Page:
Klaus-Heidi. That’s the name the German airline company dared Swedes to change their moniker to this October in exchange for an all-expenses-paid trip to Berlin. Little did they know so many people would actually do it.
The competition, open to any of-age Swede “regardless of sex,” hence the fusion-name of “two very German names,” according to the Lufthansa website. An enticing video, playing electronic music in the background, promises a brand new life in the capital of Germany, complete with a new bike, a German language course, a modern two-room apartment next door to a shirtless man named Dieter, among other things, “courtesy of Lufthansa.” Abruptly, the music stops and suddenly we have the caveat: You have to legally change your first name.
But who would actually want a new life so badly that they would change their name at the drop of a hat (or a Berlin apartment, in this case)? Apparently, lots of people. In fact, the airline company had to close the competition early because it had too many applicants. As The Atlantic points out, Lufthansa’s wacky idea has resulted in the world’s first population of Klaus-Heidis, all of which reside in Sweden. That is, all except the lucky man or woman who wins a brand new existence in Berlin.
Stay tuned for the announcement of the winner Saturday, but don’t feel too bad for the rest of the Klaus-Heidis on earth. They’ll receive silver memberships to Lufthansa’s frequent flyer program, 60,000 free miles, and some German beer and currywurst to drown their sorrows.
Uri Friedman at The Atlantic discusses the eccentric plan with Lufthansa’s marketing specialist, Magnus Engvall:
How did Lufthansa possibly conceive of this campaign? Engvall tells me that the idea (which at first also required participants to change their surname to Dorfmesser) was first presented to the company by the ad agency DDB, which pitched the concept with the [a] storyboard…
Engvall liked the idea because it was “simple and it’s a bit absurd but in a positive way.” And Lufthansa adopted it against the backdrop of an increasingly fierce price war among five airlines over the Stockholm-Berlin route, in an effort, Engvall says, to “talk about the dream of Berlin rather than the cheap Berlin”—to inspire people rather than inspire bargain-hunting. And it’s a smart choice; the city has been attracting unemployed skilled workers from southern and eastern Europe for years now.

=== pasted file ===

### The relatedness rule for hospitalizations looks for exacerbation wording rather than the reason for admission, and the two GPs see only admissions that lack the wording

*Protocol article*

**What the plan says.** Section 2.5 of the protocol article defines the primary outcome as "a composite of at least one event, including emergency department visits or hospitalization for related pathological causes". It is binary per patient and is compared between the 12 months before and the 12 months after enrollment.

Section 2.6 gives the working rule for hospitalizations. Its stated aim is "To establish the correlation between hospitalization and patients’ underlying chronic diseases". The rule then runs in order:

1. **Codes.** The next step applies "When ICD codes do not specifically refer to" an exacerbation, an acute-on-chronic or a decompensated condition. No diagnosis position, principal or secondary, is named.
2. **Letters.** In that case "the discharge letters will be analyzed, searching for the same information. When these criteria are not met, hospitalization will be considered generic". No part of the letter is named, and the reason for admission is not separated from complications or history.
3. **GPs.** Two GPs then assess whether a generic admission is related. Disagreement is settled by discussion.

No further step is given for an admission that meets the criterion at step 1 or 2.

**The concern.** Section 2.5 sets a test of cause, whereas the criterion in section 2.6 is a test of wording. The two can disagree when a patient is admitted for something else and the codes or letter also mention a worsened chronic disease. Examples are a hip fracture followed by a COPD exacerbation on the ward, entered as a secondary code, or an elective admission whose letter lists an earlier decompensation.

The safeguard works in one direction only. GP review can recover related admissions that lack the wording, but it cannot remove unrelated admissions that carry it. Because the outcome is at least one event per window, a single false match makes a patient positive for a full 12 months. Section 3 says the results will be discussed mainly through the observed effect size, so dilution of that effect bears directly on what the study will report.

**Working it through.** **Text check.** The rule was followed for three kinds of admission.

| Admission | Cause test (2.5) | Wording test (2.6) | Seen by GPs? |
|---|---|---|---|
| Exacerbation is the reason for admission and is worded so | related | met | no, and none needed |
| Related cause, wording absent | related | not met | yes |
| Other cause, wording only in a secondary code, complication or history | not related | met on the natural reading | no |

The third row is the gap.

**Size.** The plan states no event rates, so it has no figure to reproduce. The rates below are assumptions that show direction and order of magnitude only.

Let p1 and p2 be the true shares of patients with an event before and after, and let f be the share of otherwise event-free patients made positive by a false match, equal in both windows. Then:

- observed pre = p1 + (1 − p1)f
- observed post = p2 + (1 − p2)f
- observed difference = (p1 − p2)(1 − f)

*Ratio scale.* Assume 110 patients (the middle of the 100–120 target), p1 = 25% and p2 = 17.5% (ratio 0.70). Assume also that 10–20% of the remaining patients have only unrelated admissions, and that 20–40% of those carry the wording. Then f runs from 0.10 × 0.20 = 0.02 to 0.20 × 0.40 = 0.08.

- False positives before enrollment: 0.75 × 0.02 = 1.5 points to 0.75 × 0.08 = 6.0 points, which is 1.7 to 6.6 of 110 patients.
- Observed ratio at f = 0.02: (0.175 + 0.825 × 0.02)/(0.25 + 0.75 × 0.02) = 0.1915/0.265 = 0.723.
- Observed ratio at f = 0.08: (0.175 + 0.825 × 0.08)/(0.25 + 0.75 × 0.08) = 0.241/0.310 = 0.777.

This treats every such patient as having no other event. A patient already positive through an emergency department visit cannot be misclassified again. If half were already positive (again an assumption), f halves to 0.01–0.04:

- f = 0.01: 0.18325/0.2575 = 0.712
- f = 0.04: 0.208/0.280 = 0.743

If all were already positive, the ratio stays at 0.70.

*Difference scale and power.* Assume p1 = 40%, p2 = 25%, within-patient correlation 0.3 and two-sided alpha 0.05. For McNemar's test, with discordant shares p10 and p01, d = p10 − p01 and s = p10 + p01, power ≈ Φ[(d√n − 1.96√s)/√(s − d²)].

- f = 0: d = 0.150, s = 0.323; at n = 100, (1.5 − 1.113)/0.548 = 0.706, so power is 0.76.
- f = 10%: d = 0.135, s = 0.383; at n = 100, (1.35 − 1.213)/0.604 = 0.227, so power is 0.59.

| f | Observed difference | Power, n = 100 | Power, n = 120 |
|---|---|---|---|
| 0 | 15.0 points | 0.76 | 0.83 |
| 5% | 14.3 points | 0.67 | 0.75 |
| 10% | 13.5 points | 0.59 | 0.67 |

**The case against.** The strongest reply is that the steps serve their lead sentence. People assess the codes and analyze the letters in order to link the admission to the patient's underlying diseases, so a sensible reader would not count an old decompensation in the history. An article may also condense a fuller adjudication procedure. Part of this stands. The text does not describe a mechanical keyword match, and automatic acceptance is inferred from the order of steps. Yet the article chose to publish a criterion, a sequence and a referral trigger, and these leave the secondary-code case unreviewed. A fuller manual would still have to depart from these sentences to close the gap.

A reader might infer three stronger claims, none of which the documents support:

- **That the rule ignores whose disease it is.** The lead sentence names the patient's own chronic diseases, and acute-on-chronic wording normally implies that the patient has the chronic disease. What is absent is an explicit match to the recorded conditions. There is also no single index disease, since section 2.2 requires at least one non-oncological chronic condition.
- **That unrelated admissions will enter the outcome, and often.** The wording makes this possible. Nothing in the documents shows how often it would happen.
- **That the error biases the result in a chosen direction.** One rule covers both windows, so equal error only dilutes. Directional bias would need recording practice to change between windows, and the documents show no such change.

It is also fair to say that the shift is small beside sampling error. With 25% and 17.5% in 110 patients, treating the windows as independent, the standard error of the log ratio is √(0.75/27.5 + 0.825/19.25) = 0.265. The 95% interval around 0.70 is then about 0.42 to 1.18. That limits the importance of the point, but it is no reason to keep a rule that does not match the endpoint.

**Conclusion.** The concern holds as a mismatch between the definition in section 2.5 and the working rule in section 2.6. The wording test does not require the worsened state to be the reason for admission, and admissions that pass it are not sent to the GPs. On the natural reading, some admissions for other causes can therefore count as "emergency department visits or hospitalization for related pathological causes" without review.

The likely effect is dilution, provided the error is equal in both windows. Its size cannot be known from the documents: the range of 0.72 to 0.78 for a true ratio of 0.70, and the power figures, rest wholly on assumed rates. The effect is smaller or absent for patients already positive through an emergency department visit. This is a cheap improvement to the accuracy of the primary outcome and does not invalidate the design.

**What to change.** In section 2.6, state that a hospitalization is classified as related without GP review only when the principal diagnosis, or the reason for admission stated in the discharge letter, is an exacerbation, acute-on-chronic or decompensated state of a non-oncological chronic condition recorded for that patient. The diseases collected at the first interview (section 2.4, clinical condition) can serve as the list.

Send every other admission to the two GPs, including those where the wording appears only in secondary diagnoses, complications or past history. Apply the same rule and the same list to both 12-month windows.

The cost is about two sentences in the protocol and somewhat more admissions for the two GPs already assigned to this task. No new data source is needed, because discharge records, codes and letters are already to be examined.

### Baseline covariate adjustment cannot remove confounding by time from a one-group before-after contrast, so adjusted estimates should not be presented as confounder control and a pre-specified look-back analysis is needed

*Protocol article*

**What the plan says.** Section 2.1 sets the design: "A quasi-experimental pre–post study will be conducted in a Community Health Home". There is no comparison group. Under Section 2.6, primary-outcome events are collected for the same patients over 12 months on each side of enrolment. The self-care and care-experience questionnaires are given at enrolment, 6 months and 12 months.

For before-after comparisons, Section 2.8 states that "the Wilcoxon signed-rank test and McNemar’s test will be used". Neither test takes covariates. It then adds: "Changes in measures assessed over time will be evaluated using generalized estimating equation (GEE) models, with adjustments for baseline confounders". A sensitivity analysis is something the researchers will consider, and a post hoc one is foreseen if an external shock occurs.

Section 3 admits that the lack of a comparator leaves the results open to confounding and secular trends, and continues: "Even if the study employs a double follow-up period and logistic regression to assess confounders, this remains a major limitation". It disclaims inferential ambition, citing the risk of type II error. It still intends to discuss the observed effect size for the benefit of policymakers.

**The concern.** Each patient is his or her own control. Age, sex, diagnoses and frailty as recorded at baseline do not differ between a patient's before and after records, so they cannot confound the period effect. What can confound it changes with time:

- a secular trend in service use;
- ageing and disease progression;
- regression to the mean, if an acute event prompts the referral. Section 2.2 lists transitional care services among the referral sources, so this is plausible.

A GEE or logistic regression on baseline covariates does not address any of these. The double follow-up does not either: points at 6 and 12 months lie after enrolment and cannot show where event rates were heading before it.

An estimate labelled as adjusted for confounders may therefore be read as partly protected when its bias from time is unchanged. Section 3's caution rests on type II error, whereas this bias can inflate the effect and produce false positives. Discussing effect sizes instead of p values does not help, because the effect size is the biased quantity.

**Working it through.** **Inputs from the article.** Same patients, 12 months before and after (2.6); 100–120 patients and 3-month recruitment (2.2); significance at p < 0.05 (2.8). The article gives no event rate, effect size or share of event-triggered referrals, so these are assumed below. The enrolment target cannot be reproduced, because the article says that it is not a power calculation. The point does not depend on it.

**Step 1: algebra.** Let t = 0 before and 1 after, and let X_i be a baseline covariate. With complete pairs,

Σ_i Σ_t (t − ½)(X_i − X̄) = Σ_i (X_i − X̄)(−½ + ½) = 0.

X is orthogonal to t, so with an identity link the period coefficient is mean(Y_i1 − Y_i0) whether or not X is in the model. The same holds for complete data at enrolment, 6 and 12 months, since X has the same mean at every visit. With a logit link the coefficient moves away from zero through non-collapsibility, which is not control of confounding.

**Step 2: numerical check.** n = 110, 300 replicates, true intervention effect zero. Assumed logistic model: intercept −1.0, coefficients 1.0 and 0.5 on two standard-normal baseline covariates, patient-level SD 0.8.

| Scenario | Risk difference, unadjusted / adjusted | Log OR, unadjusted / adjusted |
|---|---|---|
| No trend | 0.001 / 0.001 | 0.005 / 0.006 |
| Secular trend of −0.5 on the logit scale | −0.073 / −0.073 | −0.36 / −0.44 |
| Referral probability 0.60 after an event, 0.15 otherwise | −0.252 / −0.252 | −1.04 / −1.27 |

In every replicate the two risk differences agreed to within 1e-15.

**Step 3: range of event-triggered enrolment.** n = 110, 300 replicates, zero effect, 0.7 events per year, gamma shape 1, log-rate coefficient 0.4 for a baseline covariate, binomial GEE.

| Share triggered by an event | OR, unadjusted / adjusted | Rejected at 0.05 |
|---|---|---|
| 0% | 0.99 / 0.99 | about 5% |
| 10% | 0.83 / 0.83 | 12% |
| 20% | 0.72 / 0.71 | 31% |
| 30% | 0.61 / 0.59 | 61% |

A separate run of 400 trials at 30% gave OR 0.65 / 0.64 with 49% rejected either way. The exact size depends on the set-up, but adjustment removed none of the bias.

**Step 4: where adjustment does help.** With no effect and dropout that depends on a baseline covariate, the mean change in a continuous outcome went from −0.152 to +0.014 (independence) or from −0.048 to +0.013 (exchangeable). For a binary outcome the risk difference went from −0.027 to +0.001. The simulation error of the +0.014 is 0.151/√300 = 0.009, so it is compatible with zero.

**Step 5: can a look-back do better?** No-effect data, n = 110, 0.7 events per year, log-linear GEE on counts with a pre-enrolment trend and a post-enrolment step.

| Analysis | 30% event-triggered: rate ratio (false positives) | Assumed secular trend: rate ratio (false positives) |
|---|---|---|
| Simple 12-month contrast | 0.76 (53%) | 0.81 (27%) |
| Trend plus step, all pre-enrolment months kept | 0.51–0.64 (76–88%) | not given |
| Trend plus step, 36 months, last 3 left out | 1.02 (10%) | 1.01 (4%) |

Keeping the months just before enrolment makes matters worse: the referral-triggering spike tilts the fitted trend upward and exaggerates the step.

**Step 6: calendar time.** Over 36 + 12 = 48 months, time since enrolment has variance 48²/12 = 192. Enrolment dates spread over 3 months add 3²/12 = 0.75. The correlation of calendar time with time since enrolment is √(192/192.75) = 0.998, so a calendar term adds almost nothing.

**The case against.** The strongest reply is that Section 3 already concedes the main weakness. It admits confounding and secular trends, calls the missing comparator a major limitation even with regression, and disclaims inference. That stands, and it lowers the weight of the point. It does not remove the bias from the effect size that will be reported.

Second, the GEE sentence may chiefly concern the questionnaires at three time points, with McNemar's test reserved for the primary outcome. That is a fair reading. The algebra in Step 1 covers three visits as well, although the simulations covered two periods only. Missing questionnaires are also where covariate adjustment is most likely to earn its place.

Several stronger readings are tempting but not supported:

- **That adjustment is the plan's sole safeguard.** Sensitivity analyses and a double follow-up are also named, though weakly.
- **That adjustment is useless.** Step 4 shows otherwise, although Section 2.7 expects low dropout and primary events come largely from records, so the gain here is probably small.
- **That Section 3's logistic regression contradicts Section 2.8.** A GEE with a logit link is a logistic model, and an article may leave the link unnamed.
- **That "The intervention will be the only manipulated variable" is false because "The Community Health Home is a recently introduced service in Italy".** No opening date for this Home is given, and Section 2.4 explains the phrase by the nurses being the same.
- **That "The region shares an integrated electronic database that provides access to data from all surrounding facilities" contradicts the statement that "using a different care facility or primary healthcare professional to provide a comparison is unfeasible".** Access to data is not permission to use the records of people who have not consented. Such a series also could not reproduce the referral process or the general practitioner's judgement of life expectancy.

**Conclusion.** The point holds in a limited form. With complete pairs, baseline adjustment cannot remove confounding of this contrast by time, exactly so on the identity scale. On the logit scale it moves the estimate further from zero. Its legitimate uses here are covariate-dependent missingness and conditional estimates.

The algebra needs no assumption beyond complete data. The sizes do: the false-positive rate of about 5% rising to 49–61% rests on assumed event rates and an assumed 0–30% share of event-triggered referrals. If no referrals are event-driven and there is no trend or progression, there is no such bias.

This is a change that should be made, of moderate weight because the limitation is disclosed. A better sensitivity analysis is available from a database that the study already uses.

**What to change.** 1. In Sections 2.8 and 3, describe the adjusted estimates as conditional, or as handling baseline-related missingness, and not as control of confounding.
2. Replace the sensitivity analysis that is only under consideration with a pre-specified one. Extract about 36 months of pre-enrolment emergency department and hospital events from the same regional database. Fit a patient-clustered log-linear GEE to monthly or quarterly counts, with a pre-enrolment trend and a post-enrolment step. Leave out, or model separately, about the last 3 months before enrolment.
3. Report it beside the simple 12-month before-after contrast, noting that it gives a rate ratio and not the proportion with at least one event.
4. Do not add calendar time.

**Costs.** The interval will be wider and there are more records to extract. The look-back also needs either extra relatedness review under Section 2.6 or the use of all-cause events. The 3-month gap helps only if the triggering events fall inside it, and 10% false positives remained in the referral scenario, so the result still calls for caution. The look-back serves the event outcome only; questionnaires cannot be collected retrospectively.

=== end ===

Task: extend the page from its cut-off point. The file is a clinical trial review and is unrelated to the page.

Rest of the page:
“What [the Klaus-Heidis] have in common is that they have an urge, or a dream, to make a change in their life,” he says. “That is what Berlin is about. It’s a very free city in many ways…. It’s a little like what America was ... people go to Berlin to live out their largest dreams, or to start off again.”
“Whoever did it, it was totally their own choice,” he says. “We’re not forcing anyone, we’re just showing an attractive prize.”
I…asked Engvall, who is based in Stockholm, how he explained the unexpected rush of interest in the competition—what did it say, more broadly, about Swedes? “It shows openness to do something new and to discover other cultures,” he says.
But the response may also have to do with a quirk of Swedish society. As The New York Times noted in 2011, Swedes are changing their names in ever-increasing numbers and highly inventive ways—both out of a desire to shed traditional Swedish surnames ending in “son” and as a result of a 1982 law that allowed almost anyone to change names for pretty much any reason. The Swedish newspaper Svenska Dagbladet reported in 2010 that “no other people in the world changes their name as often as Swedes.” Sweden, in other words, may be one of the only places on the planet where 42 Klaus-Heidis could sprout up in less than a month.
Take a peek at Klaus-Heidi’s potential life in this enticing promotional video that answers Shakespeare’s age old question, “What’s in a name?”: